Both minimally invasive and traditional open approaches can successfully repair nasal fractures, provided the procedure is matched to the individual fracture.
The report appears in the September/October issue of Archives of Facial Plastic Surgery, one of the JAMA/Archives journals. A treatment algorithm based on factors such as fracture type and degree of septal deviation (displacement of the bone and cartilage separating nostrils) may help surgeons choose the appropriate treatment.
Nasal fractures are common, but treatment of these injuries remains controversial among surgeons, according to background information in the article. Some recommend no intervention at all, whereas others favor extensive open surgery using rhinoplasty techniques. Treatment is typically divided into closed reduction (minimally invasive repair) or open reduction techniques. "Closed reduction is a relatively simple procedure, at times producing acceptable outcomes," the authors write. "However, advocates of open reduction purport better cosmetic results and a high likelihood that closed reductions will eventually need a second operation using an open reduction technique."
"Deciding which technique to use for a given nasal fracture can be challenging. Not all fractures can be treated using closed techniques and, conversely, not all fractures require the time and expense of an open reduction," they continue. Michael P. Ondik, M.D., and colleagues at Penn State Hershey Medical Center, Hershey, Pa., studied 86 patients who received treatment for nasal fractures (41 who had closed treatments and 45 who had open treatments) at the facility between 1997 and 2007. Fractures were classified as one of five types, revision rates were calculated for each group, pre- and post-operative photographs were rated and available patients were interviewed about aesthetic, functional and quality of life issues.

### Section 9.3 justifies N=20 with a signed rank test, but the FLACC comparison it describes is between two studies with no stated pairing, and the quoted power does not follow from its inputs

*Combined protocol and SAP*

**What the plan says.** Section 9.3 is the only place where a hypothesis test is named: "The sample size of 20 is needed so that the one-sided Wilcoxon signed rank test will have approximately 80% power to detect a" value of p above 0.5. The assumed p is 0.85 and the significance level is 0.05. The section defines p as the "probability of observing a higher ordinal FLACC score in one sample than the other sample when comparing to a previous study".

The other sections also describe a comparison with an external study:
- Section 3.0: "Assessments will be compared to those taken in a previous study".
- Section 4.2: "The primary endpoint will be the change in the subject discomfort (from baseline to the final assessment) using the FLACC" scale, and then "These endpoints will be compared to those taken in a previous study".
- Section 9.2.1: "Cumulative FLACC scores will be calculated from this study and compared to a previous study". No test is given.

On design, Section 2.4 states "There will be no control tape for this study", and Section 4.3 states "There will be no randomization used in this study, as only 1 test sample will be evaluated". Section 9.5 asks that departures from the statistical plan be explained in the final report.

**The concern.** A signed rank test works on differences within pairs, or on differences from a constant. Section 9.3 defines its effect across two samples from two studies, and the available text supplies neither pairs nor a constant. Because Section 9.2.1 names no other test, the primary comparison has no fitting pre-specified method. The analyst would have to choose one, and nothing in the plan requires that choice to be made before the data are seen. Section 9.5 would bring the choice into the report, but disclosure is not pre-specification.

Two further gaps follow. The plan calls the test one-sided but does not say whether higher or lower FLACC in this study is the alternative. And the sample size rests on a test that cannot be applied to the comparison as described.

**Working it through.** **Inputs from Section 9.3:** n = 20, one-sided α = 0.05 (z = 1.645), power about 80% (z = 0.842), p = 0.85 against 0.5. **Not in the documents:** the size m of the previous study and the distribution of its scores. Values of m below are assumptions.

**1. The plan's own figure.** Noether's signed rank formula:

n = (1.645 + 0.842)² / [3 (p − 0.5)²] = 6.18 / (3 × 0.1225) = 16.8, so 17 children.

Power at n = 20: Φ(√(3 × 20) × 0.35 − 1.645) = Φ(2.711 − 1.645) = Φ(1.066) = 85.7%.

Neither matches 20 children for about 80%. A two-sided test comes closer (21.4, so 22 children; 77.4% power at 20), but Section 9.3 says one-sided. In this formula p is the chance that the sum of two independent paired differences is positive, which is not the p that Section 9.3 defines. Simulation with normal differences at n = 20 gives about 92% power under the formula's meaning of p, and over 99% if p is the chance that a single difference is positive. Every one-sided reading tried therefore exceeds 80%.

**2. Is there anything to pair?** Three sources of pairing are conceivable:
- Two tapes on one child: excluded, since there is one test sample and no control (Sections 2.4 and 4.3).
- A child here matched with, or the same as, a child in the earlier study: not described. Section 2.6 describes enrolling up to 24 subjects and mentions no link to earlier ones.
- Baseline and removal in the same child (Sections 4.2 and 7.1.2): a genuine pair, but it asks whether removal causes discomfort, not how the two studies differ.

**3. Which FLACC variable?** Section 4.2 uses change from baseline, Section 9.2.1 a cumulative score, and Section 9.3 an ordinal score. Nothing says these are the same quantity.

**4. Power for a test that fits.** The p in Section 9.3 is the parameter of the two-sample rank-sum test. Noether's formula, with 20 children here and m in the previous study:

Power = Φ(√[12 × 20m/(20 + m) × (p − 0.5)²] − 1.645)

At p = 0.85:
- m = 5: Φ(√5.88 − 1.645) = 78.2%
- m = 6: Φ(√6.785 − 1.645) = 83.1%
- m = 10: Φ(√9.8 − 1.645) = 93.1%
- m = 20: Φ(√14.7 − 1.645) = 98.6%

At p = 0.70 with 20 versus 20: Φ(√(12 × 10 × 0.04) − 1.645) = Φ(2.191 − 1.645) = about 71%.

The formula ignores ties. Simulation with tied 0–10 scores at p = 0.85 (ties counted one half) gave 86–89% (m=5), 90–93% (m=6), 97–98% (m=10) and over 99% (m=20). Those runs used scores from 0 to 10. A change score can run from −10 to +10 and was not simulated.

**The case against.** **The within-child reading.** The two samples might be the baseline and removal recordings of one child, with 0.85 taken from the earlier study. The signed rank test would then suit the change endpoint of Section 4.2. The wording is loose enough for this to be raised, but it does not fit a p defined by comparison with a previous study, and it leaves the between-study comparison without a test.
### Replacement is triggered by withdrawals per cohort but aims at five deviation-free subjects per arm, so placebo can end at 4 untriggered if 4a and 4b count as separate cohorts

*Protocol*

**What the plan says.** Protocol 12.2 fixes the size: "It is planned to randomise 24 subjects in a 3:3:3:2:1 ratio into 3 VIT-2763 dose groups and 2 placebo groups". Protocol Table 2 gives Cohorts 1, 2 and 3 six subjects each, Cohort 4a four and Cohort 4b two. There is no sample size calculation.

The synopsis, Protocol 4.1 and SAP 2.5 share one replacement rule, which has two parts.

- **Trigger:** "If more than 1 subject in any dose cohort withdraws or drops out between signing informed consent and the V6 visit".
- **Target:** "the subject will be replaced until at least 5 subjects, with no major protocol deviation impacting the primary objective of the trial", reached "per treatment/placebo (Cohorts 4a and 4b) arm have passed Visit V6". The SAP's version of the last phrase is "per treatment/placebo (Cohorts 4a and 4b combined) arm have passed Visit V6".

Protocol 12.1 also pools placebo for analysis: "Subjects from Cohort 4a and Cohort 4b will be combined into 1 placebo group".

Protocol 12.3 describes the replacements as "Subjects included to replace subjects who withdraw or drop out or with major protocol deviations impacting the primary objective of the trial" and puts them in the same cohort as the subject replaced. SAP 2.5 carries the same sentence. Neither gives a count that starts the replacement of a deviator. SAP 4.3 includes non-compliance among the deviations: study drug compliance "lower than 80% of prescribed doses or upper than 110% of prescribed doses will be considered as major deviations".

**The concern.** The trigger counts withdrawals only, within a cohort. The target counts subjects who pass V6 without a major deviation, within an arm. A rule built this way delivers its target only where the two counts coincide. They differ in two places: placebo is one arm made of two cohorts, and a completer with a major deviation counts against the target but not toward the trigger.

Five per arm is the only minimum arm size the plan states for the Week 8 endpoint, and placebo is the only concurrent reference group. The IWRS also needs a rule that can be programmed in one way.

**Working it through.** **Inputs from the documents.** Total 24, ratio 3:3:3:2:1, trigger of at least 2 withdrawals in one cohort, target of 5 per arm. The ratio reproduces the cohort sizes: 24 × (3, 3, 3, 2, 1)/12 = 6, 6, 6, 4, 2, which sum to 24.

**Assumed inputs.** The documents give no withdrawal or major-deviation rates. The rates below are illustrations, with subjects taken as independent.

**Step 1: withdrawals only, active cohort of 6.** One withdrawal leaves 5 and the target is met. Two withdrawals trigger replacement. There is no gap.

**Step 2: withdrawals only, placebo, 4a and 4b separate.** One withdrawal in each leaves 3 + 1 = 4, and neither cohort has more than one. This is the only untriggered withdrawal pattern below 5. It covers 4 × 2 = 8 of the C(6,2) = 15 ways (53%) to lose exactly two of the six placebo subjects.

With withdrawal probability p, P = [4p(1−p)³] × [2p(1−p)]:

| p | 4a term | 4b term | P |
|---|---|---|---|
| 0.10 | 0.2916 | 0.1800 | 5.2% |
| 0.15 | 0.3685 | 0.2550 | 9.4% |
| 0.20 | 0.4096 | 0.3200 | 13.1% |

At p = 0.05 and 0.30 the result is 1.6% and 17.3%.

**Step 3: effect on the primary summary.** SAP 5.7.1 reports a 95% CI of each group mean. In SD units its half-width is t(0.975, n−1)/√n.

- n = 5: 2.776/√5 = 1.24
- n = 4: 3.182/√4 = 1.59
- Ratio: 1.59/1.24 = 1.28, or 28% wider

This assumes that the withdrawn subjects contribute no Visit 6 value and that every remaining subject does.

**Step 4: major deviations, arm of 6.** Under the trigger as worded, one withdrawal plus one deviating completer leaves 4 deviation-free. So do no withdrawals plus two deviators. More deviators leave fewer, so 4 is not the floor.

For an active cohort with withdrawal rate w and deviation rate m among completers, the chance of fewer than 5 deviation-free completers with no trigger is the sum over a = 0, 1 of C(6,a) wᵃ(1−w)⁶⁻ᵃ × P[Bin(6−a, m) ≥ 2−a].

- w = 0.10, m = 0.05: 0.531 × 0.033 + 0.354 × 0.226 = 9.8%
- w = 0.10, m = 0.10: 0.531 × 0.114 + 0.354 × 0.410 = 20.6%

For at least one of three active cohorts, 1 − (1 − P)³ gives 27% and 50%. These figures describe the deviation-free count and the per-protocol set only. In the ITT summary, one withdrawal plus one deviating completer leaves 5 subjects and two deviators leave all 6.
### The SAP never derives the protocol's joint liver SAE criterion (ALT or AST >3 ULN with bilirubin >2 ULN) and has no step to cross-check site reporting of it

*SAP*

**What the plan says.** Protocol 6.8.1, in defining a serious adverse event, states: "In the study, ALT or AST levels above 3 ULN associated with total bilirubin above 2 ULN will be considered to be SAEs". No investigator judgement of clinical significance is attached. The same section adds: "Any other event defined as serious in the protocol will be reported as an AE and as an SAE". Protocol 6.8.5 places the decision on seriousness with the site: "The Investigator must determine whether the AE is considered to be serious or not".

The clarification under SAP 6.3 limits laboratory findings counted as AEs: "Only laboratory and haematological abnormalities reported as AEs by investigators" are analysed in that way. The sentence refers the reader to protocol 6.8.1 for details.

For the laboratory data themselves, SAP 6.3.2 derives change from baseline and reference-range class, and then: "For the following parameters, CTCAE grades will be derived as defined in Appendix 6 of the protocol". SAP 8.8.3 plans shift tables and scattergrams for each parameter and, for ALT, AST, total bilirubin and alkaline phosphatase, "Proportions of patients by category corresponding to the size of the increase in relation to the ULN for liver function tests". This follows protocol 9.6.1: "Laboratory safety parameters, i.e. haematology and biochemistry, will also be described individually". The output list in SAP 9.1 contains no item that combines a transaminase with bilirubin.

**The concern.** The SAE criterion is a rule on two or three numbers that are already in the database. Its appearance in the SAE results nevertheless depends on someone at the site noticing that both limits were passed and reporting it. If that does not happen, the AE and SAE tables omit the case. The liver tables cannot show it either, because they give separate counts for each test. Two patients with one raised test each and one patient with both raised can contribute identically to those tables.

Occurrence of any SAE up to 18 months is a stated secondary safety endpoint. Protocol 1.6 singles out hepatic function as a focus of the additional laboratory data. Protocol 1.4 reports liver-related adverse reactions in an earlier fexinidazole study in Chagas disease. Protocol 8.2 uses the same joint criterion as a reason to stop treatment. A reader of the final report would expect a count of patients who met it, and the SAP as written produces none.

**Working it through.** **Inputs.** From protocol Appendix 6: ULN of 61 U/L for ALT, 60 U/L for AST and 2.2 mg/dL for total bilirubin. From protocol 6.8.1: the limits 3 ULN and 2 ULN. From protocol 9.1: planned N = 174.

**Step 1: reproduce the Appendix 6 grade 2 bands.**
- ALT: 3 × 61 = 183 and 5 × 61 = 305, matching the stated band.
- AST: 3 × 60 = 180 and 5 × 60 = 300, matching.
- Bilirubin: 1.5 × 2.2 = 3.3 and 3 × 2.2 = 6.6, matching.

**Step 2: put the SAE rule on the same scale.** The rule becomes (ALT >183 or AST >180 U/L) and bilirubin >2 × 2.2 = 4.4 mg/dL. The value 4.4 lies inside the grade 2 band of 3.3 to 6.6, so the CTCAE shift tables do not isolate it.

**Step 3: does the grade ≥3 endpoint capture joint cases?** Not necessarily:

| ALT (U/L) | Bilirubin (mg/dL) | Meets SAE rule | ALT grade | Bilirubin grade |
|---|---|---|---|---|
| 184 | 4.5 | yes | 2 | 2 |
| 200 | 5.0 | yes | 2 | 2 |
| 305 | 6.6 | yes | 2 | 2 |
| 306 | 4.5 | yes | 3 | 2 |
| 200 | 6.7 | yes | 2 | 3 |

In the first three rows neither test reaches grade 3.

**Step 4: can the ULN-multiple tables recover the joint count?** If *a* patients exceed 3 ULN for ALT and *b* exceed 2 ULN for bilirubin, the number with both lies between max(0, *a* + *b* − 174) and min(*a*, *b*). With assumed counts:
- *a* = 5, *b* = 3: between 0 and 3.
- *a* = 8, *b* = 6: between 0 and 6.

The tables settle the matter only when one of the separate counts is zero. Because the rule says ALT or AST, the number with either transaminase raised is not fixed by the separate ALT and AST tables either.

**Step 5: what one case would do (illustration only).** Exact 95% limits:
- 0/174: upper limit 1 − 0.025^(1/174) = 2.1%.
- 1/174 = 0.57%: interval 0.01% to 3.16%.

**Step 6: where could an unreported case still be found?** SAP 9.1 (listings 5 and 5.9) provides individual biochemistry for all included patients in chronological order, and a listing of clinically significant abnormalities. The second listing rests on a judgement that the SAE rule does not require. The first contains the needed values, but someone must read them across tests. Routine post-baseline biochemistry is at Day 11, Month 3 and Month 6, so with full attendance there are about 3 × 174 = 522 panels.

The revision rate for all fractures was 6 percent, including 2 percent for closed treatment and 9 percent for open treatment. Many closed treatment cases were classified as type II fractures, or simple fractures that included septal deviation, whereas most open treatment cases were classified as type IV fractures (severely deviated nasal and septal fractures). "There was no statistical difference in revision rate, patient satisfaction or surgeon photographic evaluation scores between the closed and open treatment groups when fractures were treated in the recommended fashion," the authors write.
A treatment algorithm that considers fracture type, whether the fracture is impacted (in which bone fragments are wedged together) or incomplete, the degree of septal deviation and whether previous treatments have failed could help surgeons determine the best approach to each individual fracture, the authors note.
"A successful management algorithm should provide each patient with an aesthetically and functionally superior repair, leaving the most invasive repairs for only those patients who require it and allowing simple fractures to be managed relatively conservatively. Our results validate this approach and effectively 'even out' the outcomes between the open and closed groups," they conclude. "We believe that our classification system and management algorithm represent a new paradigm in nasal fracture management."